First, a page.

A not so secret perk of running a blog is that a lot of people like to send you stuff. The often unexamined aspect of this perk is that much of the stuff that people want to send you is crap.* Managing this blog has improved my crap filter immensely, especially when it comes to sussing out quality coffees from start-up roasters. Here are a few of the questions I ask myself as I look through a roaster’s website:
- Does the roaster seem to be sourcing good green coffee (e.g. Is there information on regions/farms/lots rather than just countries? Is it seasonal? Does it come from a reputable farm?)?
- Do blends have some transparency to them?
- Does the roaster provide recommended espresso brewing instructions and reliable filter coffee brewing instructions?
- Is there a modicum (or ideally an absence) of flavored, dark roasted and pre-ground coffees?
- Does the roaster provide roast dates or information about the roasting cycle compared to purchase?
- Does the roaster seem to have an awareness of, even if they don’t fully participate in, coffee culture (links to reputable coffee boards, blogs and/or participates in various professional organizations)?
A positive answer to these questions isn’t a substitute for trying the coffee, but it goes a long way in helping me separate the bean from the chaff. Evocation Coffee Roasters, which I had never heard of prior to their email, passed the pop quiz so I asked them to send along some samples.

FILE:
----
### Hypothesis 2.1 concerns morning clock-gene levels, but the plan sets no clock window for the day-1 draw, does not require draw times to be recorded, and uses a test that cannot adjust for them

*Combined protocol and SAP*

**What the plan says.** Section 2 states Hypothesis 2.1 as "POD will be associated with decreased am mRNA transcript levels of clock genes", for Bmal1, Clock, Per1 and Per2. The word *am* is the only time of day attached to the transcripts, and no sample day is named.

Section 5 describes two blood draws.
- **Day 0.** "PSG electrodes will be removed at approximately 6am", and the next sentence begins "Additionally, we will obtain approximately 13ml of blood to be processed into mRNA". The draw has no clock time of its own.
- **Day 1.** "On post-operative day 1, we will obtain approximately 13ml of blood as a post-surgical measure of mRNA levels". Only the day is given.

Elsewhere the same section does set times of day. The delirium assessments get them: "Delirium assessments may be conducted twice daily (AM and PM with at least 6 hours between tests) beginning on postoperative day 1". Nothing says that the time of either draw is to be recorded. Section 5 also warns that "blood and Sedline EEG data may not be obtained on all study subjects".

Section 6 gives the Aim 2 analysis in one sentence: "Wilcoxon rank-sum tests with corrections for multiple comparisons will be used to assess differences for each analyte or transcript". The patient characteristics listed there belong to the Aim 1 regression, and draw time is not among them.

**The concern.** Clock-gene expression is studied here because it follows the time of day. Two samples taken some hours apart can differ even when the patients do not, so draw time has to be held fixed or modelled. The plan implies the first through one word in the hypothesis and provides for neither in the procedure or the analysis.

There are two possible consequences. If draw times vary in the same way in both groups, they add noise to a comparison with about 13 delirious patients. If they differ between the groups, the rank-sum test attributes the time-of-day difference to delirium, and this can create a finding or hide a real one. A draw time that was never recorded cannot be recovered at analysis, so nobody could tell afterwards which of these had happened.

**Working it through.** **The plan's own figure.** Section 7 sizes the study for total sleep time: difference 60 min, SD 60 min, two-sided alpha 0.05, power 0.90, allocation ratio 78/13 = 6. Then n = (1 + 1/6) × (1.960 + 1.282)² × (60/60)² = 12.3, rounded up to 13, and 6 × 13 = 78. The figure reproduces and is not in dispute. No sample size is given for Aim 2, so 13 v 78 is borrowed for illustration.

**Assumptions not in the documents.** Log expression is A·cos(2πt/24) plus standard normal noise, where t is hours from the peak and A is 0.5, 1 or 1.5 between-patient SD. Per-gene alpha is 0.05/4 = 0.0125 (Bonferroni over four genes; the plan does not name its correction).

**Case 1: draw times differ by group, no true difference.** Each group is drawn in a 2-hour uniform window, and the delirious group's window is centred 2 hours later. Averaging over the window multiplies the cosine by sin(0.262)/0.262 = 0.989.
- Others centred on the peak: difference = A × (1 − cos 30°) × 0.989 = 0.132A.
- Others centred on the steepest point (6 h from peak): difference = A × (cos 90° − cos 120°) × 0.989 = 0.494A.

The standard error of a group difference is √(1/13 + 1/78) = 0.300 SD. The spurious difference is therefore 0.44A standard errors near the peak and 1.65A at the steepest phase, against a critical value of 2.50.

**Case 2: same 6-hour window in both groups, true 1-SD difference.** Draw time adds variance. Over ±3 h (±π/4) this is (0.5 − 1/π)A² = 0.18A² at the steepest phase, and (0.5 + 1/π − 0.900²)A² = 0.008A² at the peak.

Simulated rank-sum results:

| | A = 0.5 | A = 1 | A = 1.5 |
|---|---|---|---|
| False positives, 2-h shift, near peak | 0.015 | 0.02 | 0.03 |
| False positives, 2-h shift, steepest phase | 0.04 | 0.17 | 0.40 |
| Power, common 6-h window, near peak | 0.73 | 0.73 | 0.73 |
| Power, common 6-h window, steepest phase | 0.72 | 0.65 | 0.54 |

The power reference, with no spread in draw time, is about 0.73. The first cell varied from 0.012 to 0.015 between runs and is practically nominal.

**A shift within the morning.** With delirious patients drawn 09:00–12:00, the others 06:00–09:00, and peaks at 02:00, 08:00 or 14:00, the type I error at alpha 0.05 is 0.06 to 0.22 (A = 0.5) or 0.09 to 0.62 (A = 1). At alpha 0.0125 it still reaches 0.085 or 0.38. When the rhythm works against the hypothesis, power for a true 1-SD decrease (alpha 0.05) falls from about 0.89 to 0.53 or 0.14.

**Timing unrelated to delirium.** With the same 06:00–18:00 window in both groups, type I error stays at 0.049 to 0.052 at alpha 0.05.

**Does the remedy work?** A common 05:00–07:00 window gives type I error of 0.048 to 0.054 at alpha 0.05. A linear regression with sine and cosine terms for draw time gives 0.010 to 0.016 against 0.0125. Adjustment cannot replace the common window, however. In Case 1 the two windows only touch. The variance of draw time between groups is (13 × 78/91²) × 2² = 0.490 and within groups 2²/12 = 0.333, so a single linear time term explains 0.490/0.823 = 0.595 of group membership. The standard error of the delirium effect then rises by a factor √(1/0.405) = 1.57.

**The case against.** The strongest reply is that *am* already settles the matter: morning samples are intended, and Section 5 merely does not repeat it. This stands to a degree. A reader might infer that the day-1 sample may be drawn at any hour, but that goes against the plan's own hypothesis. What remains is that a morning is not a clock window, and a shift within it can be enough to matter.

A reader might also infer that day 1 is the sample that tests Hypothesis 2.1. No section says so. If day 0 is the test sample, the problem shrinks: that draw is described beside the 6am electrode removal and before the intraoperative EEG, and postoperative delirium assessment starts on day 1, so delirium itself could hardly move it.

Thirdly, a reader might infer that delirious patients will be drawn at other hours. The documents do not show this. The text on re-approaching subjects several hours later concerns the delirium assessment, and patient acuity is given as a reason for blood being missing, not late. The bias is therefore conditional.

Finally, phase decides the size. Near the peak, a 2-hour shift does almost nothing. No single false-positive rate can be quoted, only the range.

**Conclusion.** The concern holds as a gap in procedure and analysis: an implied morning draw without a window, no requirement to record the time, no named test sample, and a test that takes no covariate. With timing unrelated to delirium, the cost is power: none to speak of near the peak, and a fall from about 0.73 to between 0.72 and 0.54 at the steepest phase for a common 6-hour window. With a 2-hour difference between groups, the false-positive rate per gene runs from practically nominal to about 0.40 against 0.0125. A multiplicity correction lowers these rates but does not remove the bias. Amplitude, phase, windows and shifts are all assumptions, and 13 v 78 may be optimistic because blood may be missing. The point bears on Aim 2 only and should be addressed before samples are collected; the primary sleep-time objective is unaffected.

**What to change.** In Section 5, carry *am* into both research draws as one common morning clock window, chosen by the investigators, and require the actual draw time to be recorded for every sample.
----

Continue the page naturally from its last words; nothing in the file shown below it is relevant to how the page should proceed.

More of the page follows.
The two, above-pictured, gorgeously packaged coffees arrived a short time later. While an attractive package also doesn’t guarantee anything about a coffee, different aesthetics – visual and taste – do seem to share a connection. Perhaps it’s just that people who care enough about their label happen to also care about the taste of their coffee.
I’ll start with the Guatemala. I had a pretty complicated set of tasting notes, including: chocolate, vanilla, sassafras, earth, apple, tea, and wood. That’s a good start. This coffee also had a crisp, dry acidity and a viscous, syrupy mouthfeel. I’d say the one limitation was a somewhat consistently thin body, regardless of brew method. As far as a favored brew method, I liked it fine with paper filter, siphon and even a SO espresso, but I preferred it as a French Press or with a gold cone filter in my Abid Clever Coffee Dripper. Overall, this was a nice coffee (3) and worth considering.
The Spitfire was the clear winner for me. It worked well as an espresso but also as a filter coffee – a rarity in espresso blends that needn’t be there but is something to celebrate when it is. The Spitfire had a lot of nice clean, not overpowering fruit notes, mostly in the strawberry spectrum. But I also noted bergamont, honey, pineapple and tobacco. In terms of overall profile and brewing versatility, it reminded me a lot of Verve’s Sermon blend, only with lighter fruit (the Sermon leans more towards the blueberry end of the fruity spectrum). Like the Guatemala, the Spitfire suffered slightly from a thin body, but if you like this profile for espresso, I definitely recommend it (4-).
*The other important lesson is that filtering through all those emails can take time – a scarce commodity in my life these days. To all the good roasters out there that I’ve somehow ignored, please accept my apologies.